Two case studies of strong earthquakes in Switzerland are presented. One of the most damaging events in intra-plate Europe was the 1356 Basel earthquake (Mw 6.6). Given its significance, an interdisciplinary project re-assessed this event. The efforts aimed to incorporate techniques from history, archaeology, seismology, paleo-seismology and engineering. New and reinterpreted historical data from Basel and its surroundings plus archaeological findings on buildings that survived the event and still exist, enabled a detailed macroseismic assessment. For the surrounding areas, archaeology offers sparse information on some castles and churches, sometimes supported by historical records. Paleo- seismological studies provided additional data. A contemporary source allowed a reconstruction of the stronger foreshocks, important to explain the few fatalities historically reported.
The second example concerns the Roman city Augusta Raurica located east of Basel. One important topic of the city’s history concerns the hypothesis of an earthquake in the middle of the third century A.D. This idea had been formulated according to archaeological findings. These findings were reviewed and dated in order to test the hypothesis of a single event. However, it could not be proven that the features of possible destruction date to the same event. Paleo-seismological findings provide no hints to a large earthquake in the third century. Detailed seismological investigations were performed together with geological and geophysical mapping of the unconsolidated sediments. From all information, a three- dimensional model of the surface geology was compiled and used to simulate earthquake ground motion. If at all, an event with maximum magnitude Mw of about 6.0 or even lower has to be assumed.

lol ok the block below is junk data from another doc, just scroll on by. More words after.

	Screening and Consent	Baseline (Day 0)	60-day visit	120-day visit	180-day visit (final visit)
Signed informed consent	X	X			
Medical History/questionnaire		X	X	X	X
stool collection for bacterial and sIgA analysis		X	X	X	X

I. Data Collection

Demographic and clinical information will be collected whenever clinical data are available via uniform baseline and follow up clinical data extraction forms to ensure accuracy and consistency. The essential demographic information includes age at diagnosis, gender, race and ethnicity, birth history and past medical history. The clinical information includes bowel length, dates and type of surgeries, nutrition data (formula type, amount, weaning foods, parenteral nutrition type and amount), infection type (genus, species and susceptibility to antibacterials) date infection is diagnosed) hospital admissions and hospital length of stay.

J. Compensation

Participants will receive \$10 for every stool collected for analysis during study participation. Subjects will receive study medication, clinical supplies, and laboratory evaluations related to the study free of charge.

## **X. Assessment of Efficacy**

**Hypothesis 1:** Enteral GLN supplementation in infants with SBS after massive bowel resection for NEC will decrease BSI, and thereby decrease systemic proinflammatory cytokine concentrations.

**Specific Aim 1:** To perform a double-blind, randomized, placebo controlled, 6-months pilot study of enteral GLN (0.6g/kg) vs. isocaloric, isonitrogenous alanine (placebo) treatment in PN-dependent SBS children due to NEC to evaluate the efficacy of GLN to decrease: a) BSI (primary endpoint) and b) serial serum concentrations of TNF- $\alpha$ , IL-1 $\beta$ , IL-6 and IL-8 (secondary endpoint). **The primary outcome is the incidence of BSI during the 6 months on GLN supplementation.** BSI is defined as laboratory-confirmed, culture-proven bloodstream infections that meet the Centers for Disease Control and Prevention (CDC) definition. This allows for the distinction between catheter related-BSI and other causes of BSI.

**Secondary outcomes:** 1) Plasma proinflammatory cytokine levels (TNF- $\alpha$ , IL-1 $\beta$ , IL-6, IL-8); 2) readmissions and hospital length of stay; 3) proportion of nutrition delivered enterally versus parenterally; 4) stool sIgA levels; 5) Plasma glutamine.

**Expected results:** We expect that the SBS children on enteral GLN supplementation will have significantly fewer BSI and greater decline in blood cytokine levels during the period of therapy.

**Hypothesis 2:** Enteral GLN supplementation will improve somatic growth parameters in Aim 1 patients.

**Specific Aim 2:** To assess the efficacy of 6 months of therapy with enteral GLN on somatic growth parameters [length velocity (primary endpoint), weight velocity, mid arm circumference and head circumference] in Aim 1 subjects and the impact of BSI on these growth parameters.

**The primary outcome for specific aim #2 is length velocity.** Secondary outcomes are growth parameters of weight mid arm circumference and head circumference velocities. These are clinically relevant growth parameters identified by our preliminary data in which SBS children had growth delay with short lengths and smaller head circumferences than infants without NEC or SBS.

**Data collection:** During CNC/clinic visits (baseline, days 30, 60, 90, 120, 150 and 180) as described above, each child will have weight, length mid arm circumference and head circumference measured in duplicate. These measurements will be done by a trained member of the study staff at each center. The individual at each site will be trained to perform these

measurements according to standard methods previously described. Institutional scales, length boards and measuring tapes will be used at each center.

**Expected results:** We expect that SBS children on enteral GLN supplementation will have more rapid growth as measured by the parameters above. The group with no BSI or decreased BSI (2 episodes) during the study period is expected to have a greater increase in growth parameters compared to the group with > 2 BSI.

Such studies allow a calibration of earthquake risk scenarios. As an application, loss assessments of the school buildings in Basel were performed for different earthquake scenarios of significance. The hazard part of the computations (i.e. ground-motion estimation) benefits from the work performed for the 2016 Swiss seismic hazard assessment. A regional microzonation and recordings of small earthquakes on a dense strong-motion network are used to compute site-amplification factors. The school buildings, which are mainly unreinforced masonry or reinforced concrete shear-wall buildings, have been classified according to a specifically developed taxonomy. Fragility curves have been developed using non-linear static procedures and subsequently, vulnerability curves in terms of human and financial losses are proposed. The scenarios simulate what could happen today when assuming earthquakes of the past. This is a useful tool to increase awareness and acceptance for the mitigation strategies in Basel.